A Panasonic GX7 and 20 1.7 II Update..still a great combo! By Steve Huff

A Panasonic GX7 and 20 1.7 II Update..still a great combo!

By Steve Huff

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Just a quick update for all of you Micro 4/3 shooters out there. As some of you know, I have been shooting with Olympus cameras for the past couple of years and LOVING them, specifically the wonderful E-M1. I also enjoyed the Panasonic GX7 when I reviewed it but for me it did not stick around because I was loving the Olympus E-M1 so much. Recently I came across a used Panasonic GX7 in black along with a 20 1.7 II lens and I have been shooting it here and there for the past two weeks. Nothing major, just enjoying it and having fun with it! The only way to be!

Snapped a quick shot of this couple on a chilly day in Sedona. The guy saw me and hammed it up but his girlfriend and dog did not 🙂 The GX7 and 20 1.7 II combo provides very sharp results. Click the images for larger and sharper view.

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After these two weeks I have grown to really enjoy the GX7 more and more. While it is quite a but different from the E-M1 in many ways, the image quality is just as good it seems, just a bit different. The Panasonic cameras always have a different color signature and many love Olympus for the colors and many love Panasonic for the higher contrast look of the files. I find the Panasonic files seem to have more drama..more edge.

ISO 3200 with the 20 1.7 II at 1.7. I used the in camera HC B&W for this one. 

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With the 20 1.7 II, the GX7 is a perfect walk around camera. Giving you a 40mm focal length magnification it is in between the popular 35mm and 50mm that many of us get stuck choosing between. With the 20, no need to choose, just go for the 40mm!

Around 6PM in Sedona AZ – deep colors here due to the fact that I dialed in some negative exposure compensation to richen up the red rocks and blue sky. 

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The GX7 in all black is pretty slick-looking. It looks more discreet than the silver and black version and is nice and light. I have also REALLY enjoyed the swivel EVF even though I am not a huge fan of the EVF quality or size. When compared to the new Fuji X-T1 EVF the GX7 looks tiny with off colors. But it does get the job done because as I have said, it really does not matter these days as ALL cameras can take a fantastic image.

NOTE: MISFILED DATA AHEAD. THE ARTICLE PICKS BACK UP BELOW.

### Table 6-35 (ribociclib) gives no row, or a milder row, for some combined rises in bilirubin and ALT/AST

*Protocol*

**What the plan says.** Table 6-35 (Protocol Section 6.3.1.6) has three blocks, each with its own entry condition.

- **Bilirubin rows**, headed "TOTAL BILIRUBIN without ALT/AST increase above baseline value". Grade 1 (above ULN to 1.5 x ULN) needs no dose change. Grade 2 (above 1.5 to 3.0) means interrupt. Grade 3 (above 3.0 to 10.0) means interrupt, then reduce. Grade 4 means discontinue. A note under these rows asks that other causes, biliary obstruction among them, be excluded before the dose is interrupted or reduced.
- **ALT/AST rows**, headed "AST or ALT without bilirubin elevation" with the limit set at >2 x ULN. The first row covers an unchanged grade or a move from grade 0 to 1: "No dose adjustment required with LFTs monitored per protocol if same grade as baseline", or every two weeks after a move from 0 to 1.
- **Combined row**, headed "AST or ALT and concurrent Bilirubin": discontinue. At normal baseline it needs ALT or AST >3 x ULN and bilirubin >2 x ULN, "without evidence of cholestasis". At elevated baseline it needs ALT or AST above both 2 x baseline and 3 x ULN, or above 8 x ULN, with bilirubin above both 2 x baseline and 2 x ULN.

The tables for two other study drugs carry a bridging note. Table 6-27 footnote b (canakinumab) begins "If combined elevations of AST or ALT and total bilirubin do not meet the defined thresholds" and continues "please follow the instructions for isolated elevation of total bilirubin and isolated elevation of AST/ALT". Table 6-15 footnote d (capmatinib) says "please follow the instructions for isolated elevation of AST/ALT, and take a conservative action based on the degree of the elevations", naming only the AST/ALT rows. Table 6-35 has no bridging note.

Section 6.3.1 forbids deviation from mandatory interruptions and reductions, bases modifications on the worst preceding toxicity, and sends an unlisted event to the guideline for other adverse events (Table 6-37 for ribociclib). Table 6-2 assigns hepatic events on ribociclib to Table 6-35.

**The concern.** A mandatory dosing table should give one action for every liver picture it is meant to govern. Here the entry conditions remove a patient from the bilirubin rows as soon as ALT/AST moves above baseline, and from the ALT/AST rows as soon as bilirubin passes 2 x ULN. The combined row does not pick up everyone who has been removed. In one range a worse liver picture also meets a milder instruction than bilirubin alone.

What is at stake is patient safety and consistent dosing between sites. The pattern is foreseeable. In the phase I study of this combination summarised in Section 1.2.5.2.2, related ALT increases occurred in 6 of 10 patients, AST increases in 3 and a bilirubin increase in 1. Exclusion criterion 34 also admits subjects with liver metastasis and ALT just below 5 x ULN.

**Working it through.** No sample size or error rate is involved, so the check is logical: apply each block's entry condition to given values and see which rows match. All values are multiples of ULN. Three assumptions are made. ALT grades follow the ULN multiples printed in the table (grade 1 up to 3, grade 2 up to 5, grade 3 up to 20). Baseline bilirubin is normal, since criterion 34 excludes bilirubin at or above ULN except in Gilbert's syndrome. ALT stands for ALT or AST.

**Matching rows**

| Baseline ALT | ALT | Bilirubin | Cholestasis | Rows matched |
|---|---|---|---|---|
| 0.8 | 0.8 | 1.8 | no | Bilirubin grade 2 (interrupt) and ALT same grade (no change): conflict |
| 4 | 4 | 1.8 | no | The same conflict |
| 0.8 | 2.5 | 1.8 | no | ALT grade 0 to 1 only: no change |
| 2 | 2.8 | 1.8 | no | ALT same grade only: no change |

Scorpion Hunting in my backyard at 8pm. These nasty little buggers come out when it gets dark and they hide in the crevices of the block fence. At night, with a backlight in hand it is easy to see them as they start to emerge for the backyard takeover. I’d guess there are probably 20-30 out there every night and one will make it into my house ever couple of weeks. I even had one under my blankets on my side of the bed last year. The sting of the Bark Scorpion is NASTY, they are the most venomous scorpion in the USA and the only one capable of causing DEATH. So much fun huh?

The GX7 and 20 1.7 II up close and personal…ISO 12,800, YES! 12,800 – f/2.8

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Today in 2014 there are so many awesome camera choices that ANYONE can get out there and enjoy photography, even with a lower budget, while getting super high quality images. Big money is not needed for truly spectacular image quality. Even though in todays fast paced tech world, the GX7 is already outdated to many, it is still a fantastic option for those wanting a simple, small, fast and high quality solution for their imaging needs. This camera and one lens would make a great family camera for all situations. Low light, good light, video, etc.

Add on the upcoming 15 1.7 and the delicious 42.5 Nocticron and you have a killer system that can do all kinds of neat tricks 🙂 But the 20mm 1.7 II is a gem. While not the fastest to focus it continues on with the legendary status that version one brought with it in a new shiny metal package. Overall, the GX7 is the first Panasonic I have really enjoyed since the amazing (for its time) GF1.

See the 20 1.7 II Review HERE

The black GX7 can be found at Amazon HERE

The 20 1.7 II can be found at Amazon HERE

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27 Comments